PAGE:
But yeah, I just grew up listening to him, and having him play me music that I really liked and I just started playing guitar because I thought it was cool. He was giving me lessons at home so that was pretty easy, because when I’d be bored I would be like, “Why not just have a guitar lesson?”
So your dad taught you how to play?
At first, yeah. And then I started taking lessons. I started when I was like seven and he was teaching me then, and then I started taking lessons from a local music store. Then started writing songs when I was about ten.
And since then you’ve been in a couple of different bands?
Well I mean I‘ve only been in one band before this one, and that was Cheerleader when I was in high school. It was just composed of me and our current drummer actually, Max Kupperberg. It was just the two of us at the time, so that’s the only other band I’ve been in. But after that I kinda was doing the solo Kempner stuff, and then Palehound came together last year.
I saw the music video that you filmed in CVS for your solo song Hey Mr. Where did that idea come from?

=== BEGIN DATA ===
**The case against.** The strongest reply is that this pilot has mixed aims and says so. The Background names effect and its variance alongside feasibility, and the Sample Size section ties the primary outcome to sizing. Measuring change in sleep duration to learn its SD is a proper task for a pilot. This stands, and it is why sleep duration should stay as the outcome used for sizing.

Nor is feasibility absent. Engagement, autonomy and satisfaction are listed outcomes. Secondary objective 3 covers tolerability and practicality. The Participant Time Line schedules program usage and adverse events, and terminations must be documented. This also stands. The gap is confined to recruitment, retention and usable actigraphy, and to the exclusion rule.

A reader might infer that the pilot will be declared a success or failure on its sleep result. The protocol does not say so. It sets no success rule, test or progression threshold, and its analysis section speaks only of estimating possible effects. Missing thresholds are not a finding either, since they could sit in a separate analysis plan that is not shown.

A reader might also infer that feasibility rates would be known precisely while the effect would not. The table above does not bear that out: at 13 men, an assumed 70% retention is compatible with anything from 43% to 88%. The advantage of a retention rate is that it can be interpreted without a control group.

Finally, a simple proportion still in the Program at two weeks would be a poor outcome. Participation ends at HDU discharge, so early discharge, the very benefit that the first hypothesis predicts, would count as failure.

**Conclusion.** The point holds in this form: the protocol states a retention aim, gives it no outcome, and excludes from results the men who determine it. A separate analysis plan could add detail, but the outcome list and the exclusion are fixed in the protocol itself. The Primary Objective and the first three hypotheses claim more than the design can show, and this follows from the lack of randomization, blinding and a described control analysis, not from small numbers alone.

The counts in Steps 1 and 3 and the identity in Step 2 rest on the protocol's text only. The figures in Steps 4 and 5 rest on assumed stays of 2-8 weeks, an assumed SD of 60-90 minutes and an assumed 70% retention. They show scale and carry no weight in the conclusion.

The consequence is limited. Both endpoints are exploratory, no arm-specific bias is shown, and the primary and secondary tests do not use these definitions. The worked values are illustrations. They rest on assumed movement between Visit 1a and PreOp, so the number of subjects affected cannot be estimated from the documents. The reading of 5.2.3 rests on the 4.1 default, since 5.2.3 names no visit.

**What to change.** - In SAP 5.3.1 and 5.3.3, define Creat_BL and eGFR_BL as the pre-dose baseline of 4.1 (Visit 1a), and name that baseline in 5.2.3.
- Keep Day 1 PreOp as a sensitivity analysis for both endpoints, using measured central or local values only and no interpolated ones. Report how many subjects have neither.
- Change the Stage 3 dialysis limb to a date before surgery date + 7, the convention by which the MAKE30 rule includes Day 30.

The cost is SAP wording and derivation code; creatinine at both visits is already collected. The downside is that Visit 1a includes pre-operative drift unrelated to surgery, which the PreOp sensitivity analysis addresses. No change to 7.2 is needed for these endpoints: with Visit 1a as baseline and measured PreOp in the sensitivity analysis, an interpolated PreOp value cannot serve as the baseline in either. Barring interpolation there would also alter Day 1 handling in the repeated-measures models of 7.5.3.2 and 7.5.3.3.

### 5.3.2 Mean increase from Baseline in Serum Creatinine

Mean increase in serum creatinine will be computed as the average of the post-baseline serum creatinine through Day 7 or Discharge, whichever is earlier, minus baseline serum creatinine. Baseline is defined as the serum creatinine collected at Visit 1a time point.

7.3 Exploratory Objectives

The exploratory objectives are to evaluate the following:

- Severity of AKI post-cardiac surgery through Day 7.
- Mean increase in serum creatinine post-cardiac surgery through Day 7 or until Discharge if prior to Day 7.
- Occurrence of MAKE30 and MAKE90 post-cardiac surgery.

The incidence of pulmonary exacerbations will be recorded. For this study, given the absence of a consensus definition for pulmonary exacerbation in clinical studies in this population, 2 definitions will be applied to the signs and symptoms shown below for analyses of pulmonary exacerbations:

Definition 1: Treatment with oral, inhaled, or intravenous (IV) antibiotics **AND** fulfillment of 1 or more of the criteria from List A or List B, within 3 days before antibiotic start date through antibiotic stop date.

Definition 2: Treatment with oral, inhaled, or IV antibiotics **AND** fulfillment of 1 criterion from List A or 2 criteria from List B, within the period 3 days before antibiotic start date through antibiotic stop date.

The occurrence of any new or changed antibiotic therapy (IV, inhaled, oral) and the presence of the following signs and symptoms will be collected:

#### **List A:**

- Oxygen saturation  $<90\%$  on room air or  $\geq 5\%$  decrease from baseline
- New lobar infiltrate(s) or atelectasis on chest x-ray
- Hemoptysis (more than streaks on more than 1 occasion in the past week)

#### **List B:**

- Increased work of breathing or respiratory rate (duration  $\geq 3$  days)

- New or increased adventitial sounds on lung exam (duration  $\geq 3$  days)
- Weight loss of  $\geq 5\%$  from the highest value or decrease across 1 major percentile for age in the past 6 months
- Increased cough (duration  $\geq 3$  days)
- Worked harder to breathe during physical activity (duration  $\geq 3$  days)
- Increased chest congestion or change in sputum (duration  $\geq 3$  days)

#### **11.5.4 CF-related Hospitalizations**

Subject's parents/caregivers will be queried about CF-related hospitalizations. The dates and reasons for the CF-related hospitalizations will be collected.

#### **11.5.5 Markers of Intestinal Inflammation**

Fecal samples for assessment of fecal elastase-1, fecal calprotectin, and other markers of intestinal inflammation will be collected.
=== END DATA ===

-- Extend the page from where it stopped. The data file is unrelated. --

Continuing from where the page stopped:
Yeah that was a solo thing just kinda for fun. Our friend Elliott did that. Elliott was kind of our manager/best friend who we really liked just being around, so I guess one day we were like, “We might as well go to CVS and make a video.” It would just be kind of an experiment rather than trying to get anything out of it.
Did anyone who worked there say anything to you?
Yeah they told us to delete the video, so we made a quick, short thing to look like the real one, and deleted that one instead.
So you had like a decoy that you gave them?
Yeah (laughs).
Pretty slick. So how would you say that Palehound differs from Cheerleader or your solo work?